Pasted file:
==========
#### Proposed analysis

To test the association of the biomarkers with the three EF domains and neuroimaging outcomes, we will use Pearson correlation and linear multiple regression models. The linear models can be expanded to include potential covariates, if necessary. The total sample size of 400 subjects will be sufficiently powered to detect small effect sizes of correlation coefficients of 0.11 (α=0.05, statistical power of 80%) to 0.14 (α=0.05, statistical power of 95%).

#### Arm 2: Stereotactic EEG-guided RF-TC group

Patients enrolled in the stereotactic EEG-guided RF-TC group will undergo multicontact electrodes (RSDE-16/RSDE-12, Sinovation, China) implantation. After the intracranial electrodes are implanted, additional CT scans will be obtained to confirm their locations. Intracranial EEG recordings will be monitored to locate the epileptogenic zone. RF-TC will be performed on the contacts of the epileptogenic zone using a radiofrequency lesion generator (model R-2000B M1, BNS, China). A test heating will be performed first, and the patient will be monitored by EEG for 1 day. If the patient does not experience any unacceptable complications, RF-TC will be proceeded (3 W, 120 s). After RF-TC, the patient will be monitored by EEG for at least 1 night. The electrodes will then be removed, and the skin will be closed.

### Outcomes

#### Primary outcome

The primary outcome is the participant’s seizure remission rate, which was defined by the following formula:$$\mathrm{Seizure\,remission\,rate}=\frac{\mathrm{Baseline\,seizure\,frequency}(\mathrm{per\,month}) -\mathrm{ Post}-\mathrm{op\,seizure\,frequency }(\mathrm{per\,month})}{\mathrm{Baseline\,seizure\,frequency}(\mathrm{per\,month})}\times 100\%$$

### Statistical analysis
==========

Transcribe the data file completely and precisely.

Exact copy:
#### Proposed analysis

To test the association of the biomarkers with the three EF domains and neuroimaging outcomes, we will use Pearson correlation and linear multiple regression models. The linear models can be expanded to include potential covariates, if necessary. The total sample size of 400 subjects will be sufficiently powered to detect small effect sizes of correlation coefficients of 0.11 (α=0.05, statistical power of 80%) to 0.14 (α=0.05, statistical power of 95%).

#### Arm 2: Stereotactic EEG-guided RF-TC group

Patients enrolled in the stereotactic EEG-guided RF-TC group will undergo multicontact electrodes (RSDE-16/RSDE-12, Sinovation, China) implantation. After the intracranial electrodes are implanted, additional CT scans will be obtained to confirm their locations. Intracranial EEG recordings will be monitored to locate the epileptogenic zone. RF-TC will be performed on the contacts of the epileptogenic zone using a radiofrequency lesion generator (model R-2000B M1, BNS, China). A test heating will be performed first, and the patient will be monitored by EEG for 1 day. If the patient does not experience any unacceptable complications, RF-TC will be proceeded (3 W, 120 s). After RF-TC, the patient will be monitored by EEG for at least 1 night. The electrodes will then be removed, and the skin will be closed.

### Outcomes

#### Primary outcome

The primary outcome is the participant’s seizure remission rate, which was defined by the following formula:$$\mathrm{Seizure\,remission\,rate}=\frac{\mathrm{Baseline\,seizure\,frequency}(\mathrm{per\,month}) -\mathrm{ Post}-\mathrm{op\,seizure\,frequency }(\mathrm{per\,month})}{\mathrm{Baseline\,seizure\,frequency}(\mathrm{per\,month})}\times 100\%$$

### Statistical analysis